Physicist Dr Amanda Barnard has been using supercomputers to find the balance between sun protection and potential toxicity in a new generation of sunscreens which employ nanoparticles.
The metal oxide nanoparticles which block solar radiation are so small they cannot be seen, so the sunscreen appears transparent. But if the particles are too small, they can produce toxic levels of free radicals.
Amanda, who heads CSIRO’s Virtual Nanoscience Laboratory, has been able to come up with a trade-off—the optimum size of particle to provide maximum UV protection for minimal toxicity while maintaining transparency—by modelling the relevant interactions on a supercomputer. Continue reading Saving our skins→
Imagine printing your own room lighting, lasers, or solar cells from inks you buy at the local newsagent. Jacek Jasieniak and colleagues at CSIRO, the University of Melbourne and the University of Padua in Italy, have developed liquid inks based on quantum dots that can be used to print such devices and in the first demonstration of their technology have produced tiny lasers. Quantum dots are made of semiconductor material grown as nanometre-sized crystals, around a millionth of a millimetre in diameter. The laser colour they produce can be selectively tuned by varying their size.
High tech cling wraps that ‘sieve out’ carbon dioxide from waste gases can help save the world, says Melbourne University chemical engineer, Colin Scholes who developed the technology. The membranes can be fitted to existing chimneys where they capture CO2 for removal and storage. Not only are the new membranes efficient, they are also relatively cheap to produce. They are already being tested on brown coal power stations in Victoria’s La Trobe Valley, Colin says. “We are hoping these membranes will cut emissions from power stations by up to 90 per cent.”
A Queensland University of Technology (QUT) engineer is developing techniques to automatically identify people in surveillance videos and recognise their movement and behaviour.
The explosion of video surveillance to make public places safer, says Dr Clinton Fookes of the University’s School of Engineering Systems, has created a new challenge for researchers—to make sense of what cameras and computers see. So he is investigating ways to extract and interpret important information from these visual sources.
The data generated by the proliferation of surveillance cameras, as well as the countless images and videos online, he says, are impossible to intelligently use without sophisticated computer vision technology that can automatically extract information from these sources, collate and report on it in real time.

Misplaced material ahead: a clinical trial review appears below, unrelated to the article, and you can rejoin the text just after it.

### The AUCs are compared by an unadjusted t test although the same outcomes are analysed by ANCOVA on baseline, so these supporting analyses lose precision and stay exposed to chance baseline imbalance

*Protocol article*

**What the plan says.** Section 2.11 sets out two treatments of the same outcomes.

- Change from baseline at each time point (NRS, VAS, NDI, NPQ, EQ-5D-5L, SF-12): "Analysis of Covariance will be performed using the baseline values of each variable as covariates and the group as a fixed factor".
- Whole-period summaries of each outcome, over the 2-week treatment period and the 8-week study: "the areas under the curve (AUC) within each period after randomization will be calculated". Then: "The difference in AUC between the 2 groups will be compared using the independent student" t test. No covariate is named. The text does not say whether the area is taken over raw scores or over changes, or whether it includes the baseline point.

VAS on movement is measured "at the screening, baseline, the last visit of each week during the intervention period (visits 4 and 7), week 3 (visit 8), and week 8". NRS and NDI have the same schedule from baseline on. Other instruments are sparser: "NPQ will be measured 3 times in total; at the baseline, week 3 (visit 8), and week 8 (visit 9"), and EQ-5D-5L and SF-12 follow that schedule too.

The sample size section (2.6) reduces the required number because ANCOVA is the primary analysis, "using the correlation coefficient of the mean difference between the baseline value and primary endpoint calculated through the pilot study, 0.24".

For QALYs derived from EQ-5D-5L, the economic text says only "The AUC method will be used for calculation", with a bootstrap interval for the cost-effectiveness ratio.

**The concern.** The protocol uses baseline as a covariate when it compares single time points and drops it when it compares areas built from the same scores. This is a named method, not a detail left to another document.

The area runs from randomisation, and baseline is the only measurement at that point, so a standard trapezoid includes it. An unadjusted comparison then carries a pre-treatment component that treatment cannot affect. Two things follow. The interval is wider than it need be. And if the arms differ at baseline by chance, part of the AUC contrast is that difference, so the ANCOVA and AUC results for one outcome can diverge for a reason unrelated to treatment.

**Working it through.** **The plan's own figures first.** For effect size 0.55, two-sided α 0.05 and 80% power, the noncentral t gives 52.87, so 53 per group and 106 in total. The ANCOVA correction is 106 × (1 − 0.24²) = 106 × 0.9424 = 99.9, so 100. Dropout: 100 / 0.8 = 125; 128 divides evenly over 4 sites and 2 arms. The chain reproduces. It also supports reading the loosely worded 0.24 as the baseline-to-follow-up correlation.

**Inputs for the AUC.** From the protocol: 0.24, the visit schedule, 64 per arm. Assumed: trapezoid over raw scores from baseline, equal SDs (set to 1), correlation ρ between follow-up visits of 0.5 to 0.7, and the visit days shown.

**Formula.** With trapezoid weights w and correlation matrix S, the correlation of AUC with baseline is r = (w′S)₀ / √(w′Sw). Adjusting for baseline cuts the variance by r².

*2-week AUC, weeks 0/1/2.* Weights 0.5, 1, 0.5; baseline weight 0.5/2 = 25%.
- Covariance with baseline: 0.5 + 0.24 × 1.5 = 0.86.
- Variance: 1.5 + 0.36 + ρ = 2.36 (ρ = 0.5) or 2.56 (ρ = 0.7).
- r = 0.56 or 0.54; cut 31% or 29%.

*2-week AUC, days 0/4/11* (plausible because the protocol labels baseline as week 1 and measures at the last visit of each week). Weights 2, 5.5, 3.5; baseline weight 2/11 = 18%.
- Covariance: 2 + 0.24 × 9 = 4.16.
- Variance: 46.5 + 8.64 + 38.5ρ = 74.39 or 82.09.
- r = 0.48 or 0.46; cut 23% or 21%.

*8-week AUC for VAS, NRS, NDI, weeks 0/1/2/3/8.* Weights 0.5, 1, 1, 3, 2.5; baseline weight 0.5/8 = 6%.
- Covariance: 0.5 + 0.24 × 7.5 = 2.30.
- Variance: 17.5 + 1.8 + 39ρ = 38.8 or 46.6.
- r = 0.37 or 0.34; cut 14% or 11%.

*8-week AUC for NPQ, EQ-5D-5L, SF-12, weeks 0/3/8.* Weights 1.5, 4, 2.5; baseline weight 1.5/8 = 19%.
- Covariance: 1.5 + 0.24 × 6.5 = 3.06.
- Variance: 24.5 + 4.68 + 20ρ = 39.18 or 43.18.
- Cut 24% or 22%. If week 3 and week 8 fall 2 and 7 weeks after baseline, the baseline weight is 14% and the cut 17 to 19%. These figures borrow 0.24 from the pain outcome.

As Clinton’s work is ideally suited to improving security in public places such as airports, one of his roles is technical director of QUT’s Airports of the Future—a major research project aimed at improving the experience of passengers passing through Australia’s airports.
His research in this field could lead to new discoveries in a range of areas including human-computer interaction, security, medical imaging and robotics.
Photo: Clinton Fookes is technical director of QUT’s Airports of the Future.
The extreme weather conditions that can turn an already dangerous bushfire into an explosive firestorm can now be better predicted, thanks to the work of a 30-year veteran of the Bureau of Meteorology.
The strategic planning of open pit mining projects that span several decades is critical to achieving maximum project value.
To address this issue, BHP Billiton Global Technology has developed a mine planning optimisation software tool called Blasor™. By using optimal mine planning software, strategic planners can now determine ultimate pit sizes and pit development plans that deliver maximum value over the life of the mine.
In Australia we call them bushfires. In other parts of the world they are called forest fires, and global climate change and increasing human populations mean they are increasing in frequency and ferocity.
The devastating bushfires in Victoria, Australia on 7 February 2009 resulted in the loss of 173 lives and caused major property and asset damage. The fires are considered to be Australia’s worst peacetime disaster.
Every visitor to Australia quickly learns that we take quarantine seriously. Our country is free of many pests, weeds and diseases that are widespread overseas. Our relative disease-freedom is good news for our people, for agriculture and for the environment.
Visitors’ luggage is screened at the airports. But what about the two million shipping containers that enter Australia each year? How do we strike a balance between open trade and quarantine?
Every new technology brings opportunities and threats. Nanotechnology is no exception. It has the potential to create new materials that will dramatically improve drug delivery, medical diagnostics, clean and efficient energy, computing and more. But nanoparticles could also have significant health and environmental impacts.